Mutual Fund Dilemma: Should investors stay away from debt funds?

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Updated: Sep 06, 2020 6:02 PM

It is feared that the slow recovery of the Covid-hit Indian economy would result in more bond failures – especially of companies offering luxury items – after the loan moratorium period ends.

mutual fund, MF, debt funds, Franklin Templeton, bond failure, side pocketing, freezing of debt funds, Covid-hit economy, economic recovery, PSU bonds, tax-free bonds, liquid funds, Arbitrage fundsThe freezing of six funds by Franklin Templeton some time back has shaken the confidence of mutual fund investors in debt funds.

The freezing of six funds by Franklin Templeton some time back has shaken the confidence of mutual fund investors in debt funds. While a recent report says four of these funds have turned cash positive after receiving Rs 1,498 crore in the last two weeks, another report says that NAVs of four of the frozen funds fell by 6.32 per cent after Rivaaz Trade Ventures defaulted on its scheduled debt obligations due on August 31.

Apart from the fluctuating fortunes of investors of the six frozen Franklin Templeton funds, it is feared that the slow recovery of the Covid-hit Indian economy would result in more bond failures – especially of companies offering luxury items – after the loan moratorium period ends.

So, what should debt fund investors do to ensure the safety of their hard-earned money?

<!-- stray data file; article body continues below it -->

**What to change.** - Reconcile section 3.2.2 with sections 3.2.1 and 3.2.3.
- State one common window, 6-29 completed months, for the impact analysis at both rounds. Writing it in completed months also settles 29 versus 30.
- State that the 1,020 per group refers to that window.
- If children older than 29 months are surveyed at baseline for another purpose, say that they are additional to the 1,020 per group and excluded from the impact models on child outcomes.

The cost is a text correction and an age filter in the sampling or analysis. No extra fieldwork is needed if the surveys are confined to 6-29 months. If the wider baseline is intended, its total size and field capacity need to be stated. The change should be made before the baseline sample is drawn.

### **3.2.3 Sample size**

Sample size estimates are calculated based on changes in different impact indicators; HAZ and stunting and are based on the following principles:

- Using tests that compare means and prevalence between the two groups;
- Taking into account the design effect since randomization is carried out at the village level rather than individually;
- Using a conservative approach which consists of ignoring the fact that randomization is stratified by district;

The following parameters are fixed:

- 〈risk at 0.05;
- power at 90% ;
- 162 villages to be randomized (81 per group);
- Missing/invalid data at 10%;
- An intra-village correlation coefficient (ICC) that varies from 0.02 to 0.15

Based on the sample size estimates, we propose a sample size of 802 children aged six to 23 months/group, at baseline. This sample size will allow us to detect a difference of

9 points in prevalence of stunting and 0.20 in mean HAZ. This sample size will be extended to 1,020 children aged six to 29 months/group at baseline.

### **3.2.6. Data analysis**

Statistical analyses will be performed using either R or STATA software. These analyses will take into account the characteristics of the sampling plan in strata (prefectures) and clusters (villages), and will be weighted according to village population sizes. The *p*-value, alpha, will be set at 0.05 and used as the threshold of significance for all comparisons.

“Another six months will test the nerves of companies in terms of cash flow. Only those debt-ridden companies who can raise fresh debt at lower costs and reduce their debt service burden will be able to survive. Others will go into trouble,” says Ajay Sharma, Director & Designated Partner, InvestmentMitra Advisors LLP.

“For quite some time we are keeping our investors away from the debt funds, as it is difficult for us to study the balance sheet of individual companies in detail. Last year we put a lot of money into tax-free and other high quality PSU bonds of our HNI clients,” he added.

Apart from PSU and tax-free bonds, which investment avenues should the investors choose at this point of time from a safety point of view?

“At this point of time, investors may opt for overnight and liquid funds for short term liquidity requirements. Arbitrage funds with company deposits of high quality companies like HDFC Ltd and bonds for 1 to 3 years may be another option,” says Sharma.

“We have withdrawn from other debt funds,” he added.

“Also, we are advising those who want to invest for around three years and are ready to take a little risk to have some exposure to peer to peer lending along with balance advantage funds,” Sharma further says.

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